4 Appendant, Concordant, & Affiliate Bodies for Masons

Participation in Freemasonry is a phenomenal experience.

By it, we are encouraged to subdue our passions by keeping them within due bounds. However, interests can vary and extend past what Freemasonry has to offer.

What is the solution for this?

What is a Mason to do if he wants more out of Masonry?

The solutions that have arisen in most grand lodge jurisdictions are appendant/concordant and affiliate bodies.

These are groups that those who are already Master Masons may join.

Though there are scores of such groups that one may join, we will list the most common here below:

  • The Scottish Rite
  • The York Rite
    • Capitular Masonry
    • Chivalric Masonry
  • Shriners, International
  • Widows Sons and Craftsmen

Appendant, Concordant, & Affiliate Bodies for Masons

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The Scottish Rite

The Scottish Rite is an appendant/concordant body; its degrees are often mislabeled by non-Masons as the highest degrees of Freemasonry.

This body delves into Masonic esotericism, making comparisons of various philosophies.

Its degrees can vary by jurisdiction. The United States of America has a Northern Jurisdiction and a Southern Jurisdiction.

Other countries, like England and the Netherlands, each only have one jurisdiction so far as I am aware.

In the United States, the degrees are divided thus:

Degree Southern Jurisdiction Northern Jurisdiction
Body Title Body Title
Lodge of Perfection Secret Master Lodge of Perfection Builder
Perfect Master Perfect Master
Intimate Secretary Master of the Brazen Serpent
Provost and Judge Provost and Judge
Intendant of the Building Intendant of the Building
Elu of the Nine Master of the Temple
10° Elu of the Fifteen Master Elect
11° Elu of the Twelve Sublime Master Elected
12° Grand Master Architect Master of Mercy
13° Royal Arch of Solomon (Knight of the Ninth Arch) Master of the Ninth Arch
14° Perfect Elu (Grand Elect, Perfect and Sublime Mason) Grand Elect Mason
15° Rose Croix Knight of the East, of the Sword, or the Eagle Council of Princes of Jerusalem Knight of the East, or Knight of the Sword
16° Prince of Jerusalem Prince of Jerusalem
17° Knight of the East and West Chapter of Rose Croix Knight of the East and West
18° Knight of the Rose Croix Knight Rose Croix de Heredom
19° Council of Kadosh Grand Pontiff Consistory Brother of the Trail
20° Master of the Symbolic Lodge Master ad Vitam
21° Noachite, or Prussian Knight Patriarch Noachite
22° Knight of the Royal Axe (Prince of Libanus) Prince of Libanus
23° Chief of the Tabernacle Knight of Valor
24° Prince of the Tabernacle Brother of the Forest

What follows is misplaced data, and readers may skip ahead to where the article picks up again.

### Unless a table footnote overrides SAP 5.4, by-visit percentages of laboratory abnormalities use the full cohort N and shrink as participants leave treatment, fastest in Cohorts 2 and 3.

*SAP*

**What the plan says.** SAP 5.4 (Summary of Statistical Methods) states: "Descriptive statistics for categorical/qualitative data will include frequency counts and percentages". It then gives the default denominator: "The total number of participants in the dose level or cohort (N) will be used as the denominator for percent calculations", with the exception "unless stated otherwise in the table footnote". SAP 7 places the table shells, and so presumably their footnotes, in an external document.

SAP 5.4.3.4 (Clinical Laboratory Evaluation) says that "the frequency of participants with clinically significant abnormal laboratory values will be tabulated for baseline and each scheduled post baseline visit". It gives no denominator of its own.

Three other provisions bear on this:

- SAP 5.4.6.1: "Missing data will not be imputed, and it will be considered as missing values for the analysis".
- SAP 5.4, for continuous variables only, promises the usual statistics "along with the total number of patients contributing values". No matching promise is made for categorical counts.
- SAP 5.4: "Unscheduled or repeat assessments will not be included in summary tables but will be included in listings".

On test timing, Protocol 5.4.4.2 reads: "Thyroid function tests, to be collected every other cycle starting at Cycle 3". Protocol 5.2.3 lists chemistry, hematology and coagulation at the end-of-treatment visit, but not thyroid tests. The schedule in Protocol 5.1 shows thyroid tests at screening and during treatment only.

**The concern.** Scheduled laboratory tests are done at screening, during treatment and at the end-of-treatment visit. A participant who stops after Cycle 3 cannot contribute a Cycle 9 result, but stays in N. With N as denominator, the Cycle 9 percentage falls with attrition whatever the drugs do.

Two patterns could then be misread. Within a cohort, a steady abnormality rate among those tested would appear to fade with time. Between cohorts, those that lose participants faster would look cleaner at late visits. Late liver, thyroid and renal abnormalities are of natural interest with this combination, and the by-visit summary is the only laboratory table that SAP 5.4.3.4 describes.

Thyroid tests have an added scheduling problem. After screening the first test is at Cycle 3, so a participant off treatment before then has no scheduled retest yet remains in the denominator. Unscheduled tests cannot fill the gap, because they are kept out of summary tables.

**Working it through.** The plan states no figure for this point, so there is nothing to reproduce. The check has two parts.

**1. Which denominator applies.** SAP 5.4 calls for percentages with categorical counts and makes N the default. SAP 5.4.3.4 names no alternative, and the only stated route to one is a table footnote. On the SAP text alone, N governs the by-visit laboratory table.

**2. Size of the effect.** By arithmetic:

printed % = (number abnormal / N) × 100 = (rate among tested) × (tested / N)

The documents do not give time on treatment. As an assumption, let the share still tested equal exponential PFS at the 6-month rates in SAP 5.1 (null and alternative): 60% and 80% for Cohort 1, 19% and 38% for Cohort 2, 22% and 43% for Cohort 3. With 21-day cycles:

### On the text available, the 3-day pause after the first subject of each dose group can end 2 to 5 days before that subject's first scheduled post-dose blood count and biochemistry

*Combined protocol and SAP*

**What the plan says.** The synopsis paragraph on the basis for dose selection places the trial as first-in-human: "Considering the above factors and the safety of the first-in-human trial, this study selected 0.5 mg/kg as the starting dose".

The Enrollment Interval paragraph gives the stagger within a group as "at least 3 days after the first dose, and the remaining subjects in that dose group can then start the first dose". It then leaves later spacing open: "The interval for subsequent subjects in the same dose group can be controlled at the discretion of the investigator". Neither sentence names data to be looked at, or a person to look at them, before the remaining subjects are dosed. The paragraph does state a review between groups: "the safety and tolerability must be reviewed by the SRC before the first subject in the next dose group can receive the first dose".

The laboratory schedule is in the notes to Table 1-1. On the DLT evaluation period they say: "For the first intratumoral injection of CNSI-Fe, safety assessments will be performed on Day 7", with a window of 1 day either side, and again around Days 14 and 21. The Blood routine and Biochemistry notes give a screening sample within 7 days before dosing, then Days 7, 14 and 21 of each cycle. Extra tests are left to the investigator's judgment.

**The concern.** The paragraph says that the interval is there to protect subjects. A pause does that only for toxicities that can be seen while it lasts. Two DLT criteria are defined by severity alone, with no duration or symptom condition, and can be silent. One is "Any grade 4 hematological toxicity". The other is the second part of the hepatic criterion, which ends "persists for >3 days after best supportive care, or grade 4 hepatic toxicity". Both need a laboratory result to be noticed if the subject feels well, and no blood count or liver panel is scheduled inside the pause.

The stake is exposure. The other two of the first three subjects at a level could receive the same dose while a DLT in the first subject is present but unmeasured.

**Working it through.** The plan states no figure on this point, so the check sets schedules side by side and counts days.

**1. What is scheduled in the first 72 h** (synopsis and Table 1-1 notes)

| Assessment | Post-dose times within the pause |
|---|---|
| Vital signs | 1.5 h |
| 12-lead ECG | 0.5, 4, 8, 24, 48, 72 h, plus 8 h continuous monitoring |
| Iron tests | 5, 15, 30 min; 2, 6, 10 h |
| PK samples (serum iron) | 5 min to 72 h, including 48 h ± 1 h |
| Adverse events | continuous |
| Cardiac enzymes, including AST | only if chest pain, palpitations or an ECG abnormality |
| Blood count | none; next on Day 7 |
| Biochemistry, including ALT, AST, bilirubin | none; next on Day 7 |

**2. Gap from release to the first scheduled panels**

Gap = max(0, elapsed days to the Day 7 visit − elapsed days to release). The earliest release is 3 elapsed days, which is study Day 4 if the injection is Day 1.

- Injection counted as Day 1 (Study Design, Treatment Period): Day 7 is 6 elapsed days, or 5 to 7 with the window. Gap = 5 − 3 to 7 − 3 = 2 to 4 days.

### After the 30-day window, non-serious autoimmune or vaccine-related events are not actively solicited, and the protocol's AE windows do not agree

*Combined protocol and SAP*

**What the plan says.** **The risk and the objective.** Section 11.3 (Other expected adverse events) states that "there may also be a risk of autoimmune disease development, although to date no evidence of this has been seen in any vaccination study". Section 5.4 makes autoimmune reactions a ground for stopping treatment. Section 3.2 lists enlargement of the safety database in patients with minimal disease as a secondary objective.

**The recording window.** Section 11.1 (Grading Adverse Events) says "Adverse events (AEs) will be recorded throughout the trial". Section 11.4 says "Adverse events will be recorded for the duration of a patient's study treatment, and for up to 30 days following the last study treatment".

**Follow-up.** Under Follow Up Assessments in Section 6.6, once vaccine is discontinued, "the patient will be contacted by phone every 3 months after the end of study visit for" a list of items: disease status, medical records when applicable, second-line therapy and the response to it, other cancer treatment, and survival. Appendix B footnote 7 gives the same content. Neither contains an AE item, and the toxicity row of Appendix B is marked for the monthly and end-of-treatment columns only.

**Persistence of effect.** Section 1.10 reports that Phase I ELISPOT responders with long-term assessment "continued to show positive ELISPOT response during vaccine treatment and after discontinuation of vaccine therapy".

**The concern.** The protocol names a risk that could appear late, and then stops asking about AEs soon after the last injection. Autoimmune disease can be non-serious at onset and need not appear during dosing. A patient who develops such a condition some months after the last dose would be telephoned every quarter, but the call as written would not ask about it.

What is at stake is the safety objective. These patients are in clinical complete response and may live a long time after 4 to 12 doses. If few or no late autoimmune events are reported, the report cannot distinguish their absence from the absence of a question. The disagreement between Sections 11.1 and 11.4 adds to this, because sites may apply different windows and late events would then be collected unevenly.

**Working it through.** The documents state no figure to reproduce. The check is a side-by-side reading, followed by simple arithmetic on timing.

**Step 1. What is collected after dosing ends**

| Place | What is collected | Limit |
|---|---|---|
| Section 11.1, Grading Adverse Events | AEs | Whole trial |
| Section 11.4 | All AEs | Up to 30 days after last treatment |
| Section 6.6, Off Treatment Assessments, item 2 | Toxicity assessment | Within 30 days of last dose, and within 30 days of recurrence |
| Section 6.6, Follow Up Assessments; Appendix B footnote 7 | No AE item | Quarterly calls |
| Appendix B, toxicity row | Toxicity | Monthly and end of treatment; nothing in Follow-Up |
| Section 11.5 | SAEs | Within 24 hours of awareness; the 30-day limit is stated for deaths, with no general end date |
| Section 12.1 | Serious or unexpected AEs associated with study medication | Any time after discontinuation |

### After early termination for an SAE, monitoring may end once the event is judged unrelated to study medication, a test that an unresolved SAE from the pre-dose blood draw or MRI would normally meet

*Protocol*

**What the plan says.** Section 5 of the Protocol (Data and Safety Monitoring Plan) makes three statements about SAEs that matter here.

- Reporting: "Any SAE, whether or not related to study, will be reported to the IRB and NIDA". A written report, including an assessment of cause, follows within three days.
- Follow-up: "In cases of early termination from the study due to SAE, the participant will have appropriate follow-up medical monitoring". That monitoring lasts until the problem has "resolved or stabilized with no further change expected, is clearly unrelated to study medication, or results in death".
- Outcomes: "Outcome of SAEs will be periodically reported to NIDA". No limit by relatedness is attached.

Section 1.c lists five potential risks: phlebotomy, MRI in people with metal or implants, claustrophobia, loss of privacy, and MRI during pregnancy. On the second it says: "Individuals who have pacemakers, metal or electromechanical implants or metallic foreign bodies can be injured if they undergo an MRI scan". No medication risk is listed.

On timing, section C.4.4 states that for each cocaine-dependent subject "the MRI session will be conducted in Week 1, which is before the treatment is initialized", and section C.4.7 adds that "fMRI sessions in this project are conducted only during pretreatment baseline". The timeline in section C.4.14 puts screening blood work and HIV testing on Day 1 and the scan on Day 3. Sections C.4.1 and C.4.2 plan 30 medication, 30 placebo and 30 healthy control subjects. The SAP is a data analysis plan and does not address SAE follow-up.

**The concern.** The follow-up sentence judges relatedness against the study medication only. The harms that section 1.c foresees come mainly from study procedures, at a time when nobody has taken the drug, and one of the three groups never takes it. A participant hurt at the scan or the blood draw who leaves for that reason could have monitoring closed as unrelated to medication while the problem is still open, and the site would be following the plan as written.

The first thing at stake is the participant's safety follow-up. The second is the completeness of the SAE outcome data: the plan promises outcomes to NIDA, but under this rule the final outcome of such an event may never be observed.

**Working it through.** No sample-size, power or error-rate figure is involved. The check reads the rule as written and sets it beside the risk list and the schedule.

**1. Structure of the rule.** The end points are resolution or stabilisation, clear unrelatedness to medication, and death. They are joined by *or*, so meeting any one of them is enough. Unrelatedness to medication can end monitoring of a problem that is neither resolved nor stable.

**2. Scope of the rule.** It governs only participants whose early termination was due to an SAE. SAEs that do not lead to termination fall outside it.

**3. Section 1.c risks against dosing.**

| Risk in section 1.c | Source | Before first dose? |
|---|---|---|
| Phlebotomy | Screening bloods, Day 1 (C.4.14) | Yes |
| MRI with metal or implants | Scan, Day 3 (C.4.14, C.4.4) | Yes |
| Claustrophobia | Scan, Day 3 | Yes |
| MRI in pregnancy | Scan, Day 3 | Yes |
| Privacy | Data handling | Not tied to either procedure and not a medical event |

25° Knight of the Brazen Serpent Master of Achievement
26° Prince of Mercy Friend and Brother Eternal
27° Knight of the Sun (formerly 28°) Knight of Jerusalem
28° Knight Commander of the Temple (formerly 27°) Knight of the Sun, or Prince Adept
29° Scottish Knight of Saint Andrew Knight of Saint Andrew
30° Knight Kadosh Grand Inspector
31° Consistory Inspector Inquisitor Knight Aspirant
32° Master of the Royal Secret Sublime Prince of the Royal Secret
33° Supreme Council Inspector General Supreme Council Sovereign Grand Inspector General

The Southern Jurisdiction has the following charities:

  • RiteCare: a program that helps children overcome speech impediments.
  • National scholarships for Scottish Rite members, their siblings, spouses, children, and grandchildren; it also has scholarships for youth who are in DeMolay International, International Order of Rainbow for Girls, and Job’s Daughters International.
  • It also has a program of recognition for outstanding JROTC and ROTC students.
  • Disaster relief

The Northern Jurisdiction has the following charities:

  • White Flower Society: A fund to assist Master Masons’ widows.
  • Alumni Association: A program that gives back to Children’s Dyslexia Centers.
  • Abbot Scholarships: Named for Leon M. Abbott who served as Sovereign Grand Commander from 1921 to 1932, this is for members of the Scottish Rite Northern Jurisdiction, youth from Scottish Rite families, and youth in DeMolay International, International Order of Rainbow for Girls, and Job’s Daughters International.
  • Masonic Museum and Library
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The York Rite

The York Rite is actually a grouping of three separate bodies in the United States and Canada; in the rest of the world, they are not so grouped.

None of the degrees or orders thereof are numerated like in Freemasonry or in the Scottish Rite.

Capitular Masonry